A debtor cannot recover sanctions or attorneys’ fees under 11 U.S.C. § 362(k) when the debtor admits to having suffered no actual damages and the filing of a motion for sanctions was not necessary to remedy a stay violation. Denying the debtor’s motion for sanctions, the U.S. Bankruptcy Court for the Western District of New York reached this conclusion and, in its opinion, colorfully addressed the potential for encouraging wasteful litigation that would arise from a contrary conclusion.
The debtor, whose case started “quite unremarkably,” according to the court, argued in the motion that the creditor violated the automatic stay by sending written collection letters to the debtor and by repossessing the debtor’s vehicle post-petition. However, the motion, filed shortly after the repossession, did not seek the return of the vehicle and did not seek to end an ongoing stay violation. Debtor’s counsel also conceded that the motion did not allege any actual damage or pecuniary loss because the debtor suffered none. Instead, the motion only sought recovery of the attorneys’ fees associated with the motion itself, which, according to debtor’s counsel, was brought “so as to protect the honor and sanctity of the automatic stay.” In response to this position, the court, quoting Charles Dickens, opined that perhaps the motion provided “a modern day illustration of the reason for a long-held view of some skeptics” that “[t]he one great principle of the English law is to make business for itself.”
A debtor must prove three elements under 11 U.S.C. § 362(k) in order to obtain damages, including attorneys’ fees, for a willful violation of the automatic stay: (1) the offending party violated the automatic stay; (2) the violation was willful; and (3) the willful violation caused the debtor an injury. Attorneys’ fees only qualify as actual damages under § 362(k) if they are “necessary to stop an ongoing stay violation, undo the effects of a stay violation, or recover pre-litigation actual damages,” and in any event must be reasonable and necessary to remedy such a willful violation. In determining whether the fees are reasonable and necessary, “it is important to look to see whether the debtor took steps to mitigate any potential for injury arising out of the stay violation.”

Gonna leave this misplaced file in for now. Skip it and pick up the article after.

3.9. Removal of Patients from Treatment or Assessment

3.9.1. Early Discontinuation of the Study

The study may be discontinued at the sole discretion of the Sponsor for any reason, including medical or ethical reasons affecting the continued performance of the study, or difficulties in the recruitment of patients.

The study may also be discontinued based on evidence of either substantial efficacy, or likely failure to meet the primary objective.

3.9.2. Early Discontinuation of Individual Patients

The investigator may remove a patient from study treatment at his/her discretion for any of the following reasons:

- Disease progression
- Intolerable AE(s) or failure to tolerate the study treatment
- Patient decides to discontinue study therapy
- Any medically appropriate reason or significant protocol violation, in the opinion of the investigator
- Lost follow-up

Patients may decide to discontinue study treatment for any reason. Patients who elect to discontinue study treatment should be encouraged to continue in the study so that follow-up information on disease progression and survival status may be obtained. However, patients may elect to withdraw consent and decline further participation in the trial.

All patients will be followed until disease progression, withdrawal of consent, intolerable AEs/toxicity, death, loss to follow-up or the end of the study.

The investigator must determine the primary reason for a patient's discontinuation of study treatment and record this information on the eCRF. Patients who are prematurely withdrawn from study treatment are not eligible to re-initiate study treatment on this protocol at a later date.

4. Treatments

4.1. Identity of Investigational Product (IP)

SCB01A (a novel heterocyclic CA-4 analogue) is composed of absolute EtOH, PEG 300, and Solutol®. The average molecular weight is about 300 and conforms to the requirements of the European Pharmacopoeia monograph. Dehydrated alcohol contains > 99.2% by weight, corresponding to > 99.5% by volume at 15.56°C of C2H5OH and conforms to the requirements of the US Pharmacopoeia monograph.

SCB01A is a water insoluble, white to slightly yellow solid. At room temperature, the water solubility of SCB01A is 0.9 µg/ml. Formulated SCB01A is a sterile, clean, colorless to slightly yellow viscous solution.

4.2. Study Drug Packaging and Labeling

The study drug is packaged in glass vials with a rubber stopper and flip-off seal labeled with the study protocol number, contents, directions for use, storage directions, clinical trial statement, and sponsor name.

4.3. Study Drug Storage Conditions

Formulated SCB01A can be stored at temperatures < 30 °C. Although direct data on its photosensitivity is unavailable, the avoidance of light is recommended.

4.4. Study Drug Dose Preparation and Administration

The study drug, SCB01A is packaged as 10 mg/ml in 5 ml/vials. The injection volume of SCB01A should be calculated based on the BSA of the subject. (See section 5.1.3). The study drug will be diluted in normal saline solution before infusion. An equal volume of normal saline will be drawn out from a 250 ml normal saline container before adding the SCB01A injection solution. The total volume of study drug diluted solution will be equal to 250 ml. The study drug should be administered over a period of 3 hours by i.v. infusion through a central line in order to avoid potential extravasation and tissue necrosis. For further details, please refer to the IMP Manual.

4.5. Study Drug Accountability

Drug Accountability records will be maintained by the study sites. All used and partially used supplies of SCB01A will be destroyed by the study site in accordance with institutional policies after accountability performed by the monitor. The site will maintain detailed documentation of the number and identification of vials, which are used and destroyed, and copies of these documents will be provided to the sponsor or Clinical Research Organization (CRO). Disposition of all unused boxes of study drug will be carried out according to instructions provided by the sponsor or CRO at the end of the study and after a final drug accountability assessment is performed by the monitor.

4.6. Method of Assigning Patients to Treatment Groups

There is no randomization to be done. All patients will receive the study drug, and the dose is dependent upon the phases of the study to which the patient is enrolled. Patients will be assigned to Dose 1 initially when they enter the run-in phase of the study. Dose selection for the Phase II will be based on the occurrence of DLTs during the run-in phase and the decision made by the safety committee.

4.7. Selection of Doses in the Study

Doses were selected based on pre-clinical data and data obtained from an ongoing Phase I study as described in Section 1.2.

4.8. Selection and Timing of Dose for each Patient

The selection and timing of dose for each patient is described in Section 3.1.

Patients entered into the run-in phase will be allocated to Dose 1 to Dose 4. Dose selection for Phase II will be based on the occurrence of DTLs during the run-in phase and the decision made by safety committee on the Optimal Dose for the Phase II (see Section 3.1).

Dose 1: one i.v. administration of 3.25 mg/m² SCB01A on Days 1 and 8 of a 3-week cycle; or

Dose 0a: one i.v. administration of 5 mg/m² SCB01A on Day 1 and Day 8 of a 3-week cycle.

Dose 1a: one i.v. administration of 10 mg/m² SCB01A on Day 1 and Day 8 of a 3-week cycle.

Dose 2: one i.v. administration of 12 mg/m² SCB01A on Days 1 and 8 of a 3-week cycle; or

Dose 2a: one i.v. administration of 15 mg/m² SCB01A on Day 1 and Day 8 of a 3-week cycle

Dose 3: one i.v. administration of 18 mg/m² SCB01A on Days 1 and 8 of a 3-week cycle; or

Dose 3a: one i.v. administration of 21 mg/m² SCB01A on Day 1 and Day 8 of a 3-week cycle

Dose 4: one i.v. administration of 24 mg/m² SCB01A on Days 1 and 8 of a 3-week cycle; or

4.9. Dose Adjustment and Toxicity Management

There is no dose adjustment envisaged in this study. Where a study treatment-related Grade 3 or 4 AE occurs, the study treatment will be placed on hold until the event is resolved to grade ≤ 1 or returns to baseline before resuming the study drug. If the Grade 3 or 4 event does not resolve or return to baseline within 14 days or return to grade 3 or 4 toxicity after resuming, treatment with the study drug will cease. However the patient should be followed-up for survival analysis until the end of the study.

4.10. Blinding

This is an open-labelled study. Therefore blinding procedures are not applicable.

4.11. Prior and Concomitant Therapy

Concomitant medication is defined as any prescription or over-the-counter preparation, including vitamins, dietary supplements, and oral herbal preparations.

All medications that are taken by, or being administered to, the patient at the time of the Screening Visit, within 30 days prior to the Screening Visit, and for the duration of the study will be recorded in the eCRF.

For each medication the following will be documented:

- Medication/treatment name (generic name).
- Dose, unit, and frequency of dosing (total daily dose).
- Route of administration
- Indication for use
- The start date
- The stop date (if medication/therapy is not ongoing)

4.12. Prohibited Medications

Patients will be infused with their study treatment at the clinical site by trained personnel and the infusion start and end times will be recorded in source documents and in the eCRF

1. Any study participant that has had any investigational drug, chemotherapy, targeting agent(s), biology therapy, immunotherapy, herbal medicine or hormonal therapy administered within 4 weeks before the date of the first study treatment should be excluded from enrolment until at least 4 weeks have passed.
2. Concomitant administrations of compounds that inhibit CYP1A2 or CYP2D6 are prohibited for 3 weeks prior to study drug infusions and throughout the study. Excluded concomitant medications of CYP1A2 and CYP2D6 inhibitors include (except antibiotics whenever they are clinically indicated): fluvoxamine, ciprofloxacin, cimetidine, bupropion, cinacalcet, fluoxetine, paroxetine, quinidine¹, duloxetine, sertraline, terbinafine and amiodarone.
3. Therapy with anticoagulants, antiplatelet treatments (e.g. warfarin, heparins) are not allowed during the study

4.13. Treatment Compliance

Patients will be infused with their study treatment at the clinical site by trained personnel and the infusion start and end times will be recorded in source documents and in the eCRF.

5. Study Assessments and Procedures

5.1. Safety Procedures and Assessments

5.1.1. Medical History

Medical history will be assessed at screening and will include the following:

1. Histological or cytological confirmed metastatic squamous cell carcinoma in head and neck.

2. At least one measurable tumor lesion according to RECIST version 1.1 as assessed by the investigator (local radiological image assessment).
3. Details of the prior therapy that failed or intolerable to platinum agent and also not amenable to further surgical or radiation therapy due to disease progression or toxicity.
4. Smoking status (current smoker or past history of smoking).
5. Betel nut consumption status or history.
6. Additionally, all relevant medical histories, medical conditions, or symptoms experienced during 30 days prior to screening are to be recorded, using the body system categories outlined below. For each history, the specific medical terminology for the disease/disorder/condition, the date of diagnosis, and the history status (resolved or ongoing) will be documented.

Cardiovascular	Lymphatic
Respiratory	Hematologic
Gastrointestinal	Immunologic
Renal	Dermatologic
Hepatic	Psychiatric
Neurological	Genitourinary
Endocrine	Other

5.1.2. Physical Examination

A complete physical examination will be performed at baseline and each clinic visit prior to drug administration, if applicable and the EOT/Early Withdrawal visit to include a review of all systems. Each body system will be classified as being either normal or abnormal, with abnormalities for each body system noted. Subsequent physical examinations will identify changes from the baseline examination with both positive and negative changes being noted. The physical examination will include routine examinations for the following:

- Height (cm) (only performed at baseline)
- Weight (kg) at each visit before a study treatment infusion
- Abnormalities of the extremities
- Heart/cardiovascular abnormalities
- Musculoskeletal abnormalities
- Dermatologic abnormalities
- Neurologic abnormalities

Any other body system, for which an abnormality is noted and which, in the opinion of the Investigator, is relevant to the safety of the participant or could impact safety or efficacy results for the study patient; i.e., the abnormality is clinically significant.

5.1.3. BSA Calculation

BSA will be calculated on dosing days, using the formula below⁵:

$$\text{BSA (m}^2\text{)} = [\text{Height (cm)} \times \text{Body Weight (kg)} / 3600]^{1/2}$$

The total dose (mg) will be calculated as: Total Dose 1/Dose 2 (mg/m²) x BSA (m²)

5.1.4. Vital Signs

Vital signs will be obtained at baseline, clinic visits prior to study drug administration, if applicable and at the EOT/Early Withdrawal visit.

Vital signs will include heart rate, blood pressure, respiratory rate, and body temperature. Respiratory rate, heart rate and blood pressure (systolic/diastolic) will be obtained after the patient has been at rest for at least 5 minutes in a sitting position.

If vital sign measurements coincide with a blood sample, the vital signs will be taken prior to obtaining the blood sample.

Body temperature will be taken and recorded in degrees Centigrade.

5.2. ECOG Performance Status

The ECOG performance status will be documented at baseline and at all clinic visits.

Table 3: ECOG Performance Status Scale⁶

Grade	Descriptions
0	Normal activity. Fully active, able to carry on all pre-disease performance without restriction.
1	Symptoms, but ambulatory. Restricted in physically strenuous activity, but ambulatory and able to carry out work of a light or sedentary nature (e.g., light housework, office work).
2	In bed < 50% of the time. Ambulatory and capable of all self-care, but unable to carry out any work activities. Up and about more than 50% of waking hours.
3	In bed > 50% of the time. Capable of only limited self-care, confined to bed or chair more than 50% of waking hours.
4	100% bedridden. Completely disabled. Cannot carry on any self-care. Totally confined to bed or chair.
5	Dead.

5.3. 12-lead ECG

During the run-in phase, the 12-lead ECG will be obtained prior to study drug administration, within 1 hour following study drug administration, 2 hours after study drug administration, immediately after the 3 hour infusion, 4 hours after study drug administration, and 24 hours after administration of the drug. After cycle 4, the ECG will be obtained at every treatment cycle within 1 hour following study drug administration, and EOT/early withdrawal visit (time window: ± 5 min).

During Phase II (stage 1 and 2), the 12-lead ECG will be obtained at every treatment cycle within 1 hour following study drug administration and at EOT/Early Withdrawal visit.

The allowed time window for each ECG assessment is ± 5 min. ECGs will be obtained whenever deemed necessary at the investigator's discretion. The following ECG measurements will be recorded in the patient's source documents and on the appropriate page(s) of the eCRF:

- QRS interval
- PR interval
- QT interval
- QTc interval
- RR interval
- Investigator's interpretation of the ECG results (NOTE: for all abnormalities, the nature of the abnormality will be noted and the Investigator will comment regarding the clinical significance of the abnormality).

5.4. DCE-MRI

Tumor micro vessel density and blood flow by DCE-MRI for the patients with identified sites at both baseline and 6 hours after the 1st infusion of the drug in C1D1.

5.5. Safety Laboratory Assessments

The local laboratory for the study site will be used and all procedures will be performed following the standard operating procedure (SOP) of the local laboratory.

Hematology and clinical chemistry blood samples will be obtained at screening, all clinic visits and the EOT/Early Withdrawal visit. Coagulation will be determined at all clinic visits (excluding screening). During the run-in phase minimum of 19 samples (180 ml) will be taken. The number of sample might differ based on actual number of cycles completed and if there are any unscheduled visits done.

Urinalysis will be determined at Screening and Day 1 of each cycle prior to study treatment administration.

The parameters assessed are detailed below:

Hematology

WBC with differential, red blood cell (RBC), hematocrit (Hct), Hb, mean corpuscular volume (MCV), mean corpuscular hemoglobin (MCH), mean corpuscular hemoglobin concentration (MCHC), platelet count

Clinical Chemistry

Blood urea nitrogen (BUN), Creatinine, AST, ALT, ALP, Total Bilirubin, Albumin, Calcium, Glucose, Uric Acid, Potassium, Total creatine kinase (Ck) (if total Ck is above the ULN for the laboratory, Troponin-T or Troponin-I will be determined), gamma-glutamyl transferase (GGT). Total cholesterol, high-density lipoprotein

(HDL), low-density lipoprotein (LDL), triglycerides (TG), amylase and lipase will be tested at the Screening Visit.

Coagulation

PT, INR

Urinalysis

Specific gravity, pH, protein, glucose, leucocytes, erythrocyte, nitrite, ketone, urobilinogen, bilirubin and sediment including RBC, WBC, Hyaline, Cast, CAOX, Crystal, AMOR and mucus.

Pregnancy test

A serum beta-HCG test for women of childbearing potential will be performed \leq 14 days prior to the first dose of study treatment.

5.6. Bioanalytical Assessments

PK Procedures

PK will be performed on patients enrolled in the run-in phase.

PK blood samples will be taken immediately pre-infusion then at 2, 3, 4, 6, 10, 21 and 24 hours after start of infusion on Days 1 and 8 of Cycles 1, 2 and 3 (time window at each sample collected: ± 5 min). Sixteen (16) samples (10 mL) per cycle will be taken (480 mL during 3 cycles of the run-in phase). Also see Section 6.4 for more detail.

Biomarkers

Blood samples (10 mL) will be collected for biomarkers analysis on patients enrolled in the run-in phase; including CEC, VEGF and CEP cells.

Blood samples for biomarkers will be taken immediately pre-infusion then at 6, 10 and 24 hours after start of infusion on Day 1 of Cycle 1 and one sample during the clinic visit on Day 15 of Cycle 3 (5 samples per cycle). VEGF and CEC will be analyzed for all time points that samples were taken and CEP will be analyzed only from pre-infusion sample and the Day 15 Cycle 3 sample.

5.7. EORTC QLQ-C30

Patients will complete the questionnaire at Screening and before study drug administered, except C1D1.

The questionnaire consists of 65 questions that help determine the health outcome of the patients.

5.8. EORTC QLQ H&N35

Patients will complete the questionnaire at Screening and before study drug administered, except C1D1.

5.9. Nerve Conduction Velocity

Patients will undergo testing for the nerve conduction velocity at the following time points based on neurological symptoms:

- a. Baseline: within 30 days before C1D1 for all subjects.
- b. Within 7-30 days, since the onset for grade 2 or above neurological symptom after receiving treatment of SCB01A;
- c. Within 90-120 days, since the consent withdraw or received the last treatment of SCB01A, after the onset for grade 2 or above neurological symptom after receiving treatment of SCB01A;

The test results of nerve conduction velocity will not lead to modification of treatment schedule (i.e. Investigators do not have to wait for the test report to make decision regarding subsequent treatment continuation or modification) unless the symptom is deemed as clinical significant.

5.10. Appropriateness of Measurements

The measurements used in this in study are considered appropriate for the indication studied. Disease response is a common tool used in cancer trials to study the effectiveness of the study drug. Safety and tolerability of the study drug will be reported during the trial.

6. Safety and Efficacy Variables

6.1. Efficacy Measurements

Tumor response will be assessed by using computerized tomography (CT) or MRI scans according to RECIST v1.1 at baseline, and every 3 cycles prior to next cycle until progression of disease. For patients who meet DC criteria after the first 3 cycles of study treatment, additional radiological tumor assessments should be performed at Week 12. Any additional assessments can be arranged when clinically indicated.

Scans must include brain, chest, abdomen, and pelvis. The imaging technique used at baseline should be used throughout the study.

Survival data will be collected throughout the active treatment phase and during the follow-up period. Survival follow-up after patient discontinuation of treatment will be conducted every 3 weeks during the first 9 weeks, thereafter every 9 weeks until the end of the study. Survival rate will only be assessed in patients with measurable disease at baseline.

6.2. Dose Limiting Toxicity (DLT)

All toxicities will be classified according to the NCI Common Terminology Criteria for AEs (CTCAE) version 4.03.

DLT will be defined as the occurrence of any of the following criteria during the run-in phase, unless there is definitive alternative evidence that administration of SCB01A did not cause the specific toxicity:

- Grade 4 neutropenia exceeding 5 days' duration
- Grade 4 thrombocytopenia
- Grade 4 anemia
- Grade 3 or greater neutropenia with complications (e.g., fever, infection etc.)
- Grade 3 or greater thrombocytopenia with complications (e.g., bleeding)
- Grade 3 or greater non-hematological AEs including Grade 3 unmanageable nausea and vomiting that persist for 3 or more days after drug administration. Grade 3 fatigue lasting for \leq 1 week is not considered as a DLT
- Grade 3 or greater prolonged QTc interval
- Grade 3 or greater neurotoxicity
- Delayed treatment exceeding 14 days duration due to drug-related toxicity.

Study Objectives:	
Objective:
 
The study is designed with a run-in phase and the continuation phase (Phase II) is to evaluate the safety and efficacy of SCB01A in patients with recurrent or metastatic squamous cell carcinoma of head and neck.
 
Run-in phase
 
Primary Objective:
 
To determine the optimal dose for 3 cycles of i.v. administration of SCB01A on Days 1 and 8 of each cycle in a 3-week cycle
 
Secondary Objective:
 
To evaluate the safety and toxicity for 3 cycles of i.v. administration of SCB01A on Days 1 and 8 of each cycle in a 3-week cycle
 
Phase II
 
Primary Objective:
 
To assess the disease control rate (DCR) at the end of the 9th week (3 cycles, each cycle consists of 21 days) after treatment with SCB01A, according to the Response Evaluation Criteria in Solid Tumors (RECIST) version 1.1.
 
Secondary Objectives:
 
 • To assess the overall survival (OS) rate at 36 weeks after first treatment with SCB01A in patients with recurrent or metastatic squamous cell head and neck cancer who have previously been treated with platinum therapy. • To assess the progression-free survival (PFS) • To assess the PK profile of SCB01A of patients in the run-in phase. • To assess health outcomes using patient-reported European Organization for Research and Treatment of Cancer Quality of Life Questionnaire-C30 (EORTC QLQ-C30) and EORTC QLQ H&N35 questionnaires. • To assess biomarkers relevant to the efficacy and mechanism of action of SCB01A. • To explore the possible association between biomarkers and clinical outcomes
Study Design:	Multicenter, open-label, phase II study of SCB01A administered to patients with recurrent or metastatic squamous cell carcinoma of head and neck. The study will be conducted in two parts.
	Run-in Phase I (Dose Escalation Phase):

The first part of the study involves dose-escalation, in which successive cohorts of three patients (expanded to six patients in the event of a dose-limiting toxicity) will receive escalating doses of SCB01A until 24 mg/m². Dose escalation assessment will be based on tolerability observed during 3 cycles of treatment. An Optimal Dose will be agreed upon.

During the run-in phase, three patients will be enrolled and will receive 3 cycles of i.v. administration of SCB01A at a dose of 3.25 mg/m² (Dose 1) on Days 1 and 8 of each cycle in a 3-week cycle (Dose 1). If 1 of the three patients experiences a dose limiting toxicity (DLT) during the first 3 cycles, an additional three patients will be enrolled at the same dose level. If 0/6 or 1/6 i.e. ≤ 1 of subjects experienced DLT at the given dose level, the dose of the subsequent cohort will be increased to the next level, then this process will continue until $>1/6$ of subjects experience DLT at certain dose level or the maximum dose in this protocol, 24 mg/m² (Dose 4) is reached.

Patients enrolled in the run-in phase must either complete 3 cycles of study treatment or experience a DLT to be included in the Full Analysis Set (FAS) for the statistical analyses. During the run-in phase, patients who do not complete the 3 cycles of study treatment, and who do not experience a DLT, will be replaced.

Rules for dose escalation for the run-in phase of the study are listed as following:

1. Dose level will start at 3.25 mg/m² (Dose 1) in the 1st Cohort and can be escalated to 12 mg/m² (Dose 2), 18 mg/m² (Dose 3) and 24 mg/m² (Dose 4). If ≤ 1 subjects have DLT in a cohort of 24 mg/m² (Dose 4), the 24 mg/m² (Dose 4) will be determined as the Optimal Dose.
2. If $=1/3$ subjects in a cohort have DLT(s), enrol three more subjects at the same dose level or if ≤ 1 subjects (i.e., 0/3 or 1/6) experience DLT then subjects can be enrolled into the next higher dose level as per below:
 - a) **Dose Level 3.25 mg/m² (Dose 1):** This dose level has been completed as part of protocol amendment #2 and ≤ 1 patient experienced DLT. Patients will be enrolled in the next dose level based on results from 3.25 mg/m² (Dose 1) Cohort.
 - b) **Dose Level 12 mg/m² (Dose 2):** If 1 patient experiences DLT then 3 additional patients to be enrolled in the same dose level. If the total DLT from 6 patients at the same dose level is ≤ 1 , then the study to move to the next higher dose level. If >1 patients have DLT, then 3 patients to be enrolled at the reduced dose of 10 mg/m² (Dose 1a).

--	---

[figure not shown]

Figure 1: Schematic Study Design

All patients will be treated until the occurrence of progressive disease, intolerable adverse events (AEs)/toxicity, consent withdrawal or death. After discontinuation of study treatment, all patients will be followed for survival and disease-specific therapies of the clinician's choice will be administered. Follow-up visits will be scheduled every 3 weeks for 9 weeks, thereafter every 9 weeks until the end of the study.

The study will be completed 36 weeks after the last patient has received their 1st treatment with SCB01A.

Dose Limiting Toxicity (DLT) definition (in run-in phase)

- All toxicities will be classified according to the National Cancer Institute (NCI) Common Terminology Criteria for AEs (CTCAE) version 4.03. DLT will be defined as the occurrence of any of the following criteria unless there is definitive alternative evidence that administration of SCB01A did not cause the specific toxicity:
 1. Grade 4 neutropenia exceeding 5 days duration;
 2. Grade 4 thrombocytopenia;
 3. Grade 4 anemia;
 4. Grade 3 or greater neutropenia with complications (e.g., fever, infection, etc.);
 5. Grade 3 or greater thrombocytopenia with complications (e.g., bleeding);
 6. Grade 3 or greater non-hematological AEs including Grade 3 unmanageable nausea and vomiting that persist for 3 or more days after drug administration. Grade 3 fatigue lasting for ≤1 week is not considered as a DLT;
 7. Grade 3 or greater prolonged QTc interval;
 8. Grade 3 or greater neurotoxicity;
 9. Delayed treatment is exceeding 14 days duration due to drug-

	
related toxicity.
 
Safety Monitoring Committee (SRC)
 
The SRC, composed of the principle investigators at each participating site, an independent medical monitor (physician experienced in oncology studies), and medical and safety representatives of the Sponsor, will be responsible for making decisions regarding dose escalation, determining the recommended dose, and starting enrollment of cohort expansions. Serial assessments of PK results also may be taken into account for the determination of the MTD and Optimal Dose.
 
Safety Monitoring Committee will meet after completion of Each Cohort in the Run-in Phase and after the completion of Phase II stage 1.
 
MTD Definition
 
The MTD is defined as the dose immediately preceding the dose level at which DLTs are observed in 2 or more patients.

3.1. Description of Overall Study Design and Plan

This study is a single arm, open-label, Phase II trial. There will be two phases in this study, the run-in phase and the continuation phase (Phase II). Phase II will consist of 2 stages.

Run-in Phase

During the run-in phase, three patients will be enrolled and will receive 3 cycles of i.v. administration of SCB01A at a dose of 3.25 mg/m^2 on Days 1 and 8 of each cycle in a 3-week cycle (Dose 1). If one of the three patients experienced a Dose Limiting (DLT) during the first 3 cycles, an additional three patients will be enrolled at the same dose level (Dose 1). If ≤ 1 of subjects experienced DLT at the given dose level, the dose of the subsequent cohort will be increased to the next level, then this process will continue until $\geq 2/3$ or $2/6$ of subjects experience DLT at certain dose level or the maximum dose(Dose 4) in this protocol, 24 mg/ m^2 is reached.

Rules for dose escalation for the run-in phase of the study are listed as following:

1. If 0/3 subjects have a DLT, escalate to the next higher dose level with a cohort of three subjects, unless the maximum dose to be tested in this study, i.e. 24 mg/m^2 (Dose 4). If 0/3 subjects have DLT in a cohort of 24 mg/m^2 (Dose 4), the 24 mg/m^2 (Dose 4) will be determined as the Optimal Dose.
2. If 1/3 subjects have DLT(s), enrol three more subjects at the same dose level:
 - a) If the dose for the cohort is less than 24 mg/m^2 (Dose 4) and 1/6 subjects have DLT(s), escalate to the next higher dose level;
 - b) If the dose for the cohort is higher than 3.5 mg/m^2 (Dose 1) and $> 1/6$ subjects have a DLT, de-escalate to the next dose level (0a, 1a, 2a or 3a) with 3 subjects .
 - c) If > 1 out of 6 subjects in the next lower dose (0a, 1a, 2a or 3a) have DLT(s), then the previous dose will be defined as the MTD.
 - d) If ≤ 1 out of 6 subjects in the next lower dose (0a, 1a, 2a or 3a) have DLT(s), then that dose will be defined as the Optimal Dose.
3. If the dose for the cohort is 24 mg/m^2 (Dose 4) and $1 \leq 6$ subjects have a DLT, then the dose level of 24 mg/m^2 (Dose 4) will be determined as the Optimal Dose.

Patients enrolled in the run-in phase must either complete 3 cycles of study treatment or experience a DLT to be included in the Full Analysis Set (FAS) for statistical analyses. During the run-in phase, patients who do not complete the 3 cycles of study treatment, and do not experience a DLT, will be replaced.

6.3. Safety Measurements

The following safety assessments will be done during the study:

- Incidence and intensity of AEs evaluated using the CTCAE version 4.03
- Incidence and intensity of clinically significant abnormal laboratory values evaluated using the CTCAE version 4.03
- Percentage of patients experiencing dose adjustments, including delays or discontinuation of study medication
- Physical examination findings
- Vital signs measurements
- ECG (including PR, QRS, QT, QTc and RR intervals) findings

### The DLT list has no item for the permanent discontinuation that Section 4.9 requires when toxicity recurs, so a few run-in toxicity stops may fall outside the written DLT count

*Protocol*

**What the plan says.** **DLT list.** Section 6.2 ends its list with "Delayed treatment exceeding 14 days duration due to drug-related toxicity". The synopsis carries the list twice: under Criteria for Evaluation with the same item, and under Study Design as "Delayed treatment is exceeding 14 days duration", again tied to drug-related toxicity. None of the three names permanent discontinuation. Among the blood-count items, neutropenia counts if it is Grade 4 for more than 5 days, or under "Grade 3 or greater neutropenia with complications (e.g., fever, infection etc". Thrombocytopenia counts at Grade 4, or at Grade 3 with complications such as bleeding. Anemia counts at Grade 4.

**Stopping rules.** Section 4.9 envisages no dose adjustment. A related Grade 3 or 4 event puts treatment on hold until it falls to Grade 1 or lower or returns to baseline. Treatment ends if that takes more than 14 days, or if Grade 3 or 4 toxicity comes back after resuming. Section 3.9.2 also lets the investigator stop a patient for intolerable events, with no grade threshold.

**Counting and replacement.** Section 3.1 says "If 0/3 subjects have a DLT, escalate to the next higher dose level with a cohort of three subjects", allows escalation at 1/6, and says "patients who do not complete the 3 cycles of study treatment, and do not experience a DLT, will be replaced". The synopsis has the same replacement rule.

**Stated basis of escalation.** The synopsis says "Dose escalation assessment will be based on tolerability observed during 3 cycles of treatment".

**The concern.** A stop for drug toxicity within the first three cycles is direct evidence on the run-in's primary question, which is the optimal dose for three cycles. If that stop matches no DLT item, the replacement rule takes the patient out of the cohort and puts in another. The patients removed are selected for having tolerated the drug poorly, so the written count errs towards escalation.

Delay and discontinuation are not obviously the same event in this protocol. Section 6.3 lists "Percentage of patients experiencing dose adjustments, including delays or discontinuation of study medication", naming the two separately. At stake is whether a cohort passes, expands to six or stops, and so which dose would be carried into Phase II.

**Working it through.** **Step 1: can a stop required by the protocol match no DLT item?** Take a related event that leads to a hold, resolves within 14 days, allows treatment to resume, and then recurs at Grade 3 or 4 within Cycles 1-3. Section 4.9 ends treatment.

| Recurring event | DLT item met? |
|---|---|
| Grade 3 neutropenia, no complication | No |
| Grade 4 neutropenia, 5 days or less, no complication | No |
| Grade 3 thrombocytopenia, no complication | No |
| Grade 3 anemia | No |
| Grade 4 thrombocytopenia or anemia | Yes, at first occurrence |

Applying these principles to the matter before them, the court first concluded that it did not need to determine whether the creditor willfully violated the automatic stay because the debtor admittedly did not suffer any cognizable injury as a result of the creditor’s actions. The court then analyzed whether the requested attorneys’ fees were reasonable and necessary.
Citing to several factors (and interjecting colorful language along the way), the court ultimately concluded that the requested attorneys’ fees were not reasonable and necessary because the violations could have easily been resolved without the motion. Specifically, the court noted that the debtor had “a couple of chances to simply tell” the creditor that he filed for bankruptcy, including at least one post-petition phone call in which the debtor and creditor discussed the surrender of the vehicle. The court reasoned that had the debtor told the creditor about his bankruptcy, the litigation would have been avoided “before the breech was ever loaded” and could have been resolved with “far less costly and much less time-consuming alternatives.” The court also admonished debtor’s counsel for his lack of effort in addressing the violations, noting that “Counsel also missed the chance to mitigate any potential for damage by failing to return a post-petition pre-repossession telephone call from [the creditor]” and that a “short telephone call would have done the trick.”
Finally, the court also appeared to send a message to debtors’ counsel that some “minimal effort” is required before resorting to a sanctions motion. The court explained that a “brief phone call or letter is usually enough to stop creditor contacts or to undo the effects of a violation — returning garnished wages, for example,” and that an “ounce of mitigation effort by debtors’ counsel may work more quickly and effectively than a barrel of litigation.”
For the reasons discussed above, the court denied the motion and ended the litigation “in large measure because of the way it began — unremarkably.” This case shows that a debtor and counsel must make some effort to resolve alleged stay violations prior to filing a motion seeking relief under § 362(k). Further, if the debtor has not suffered any actual damages as a result of such violations, then attorneys’ fees incurred for the sole purpose of bringing a stay violation motion are not recoverable.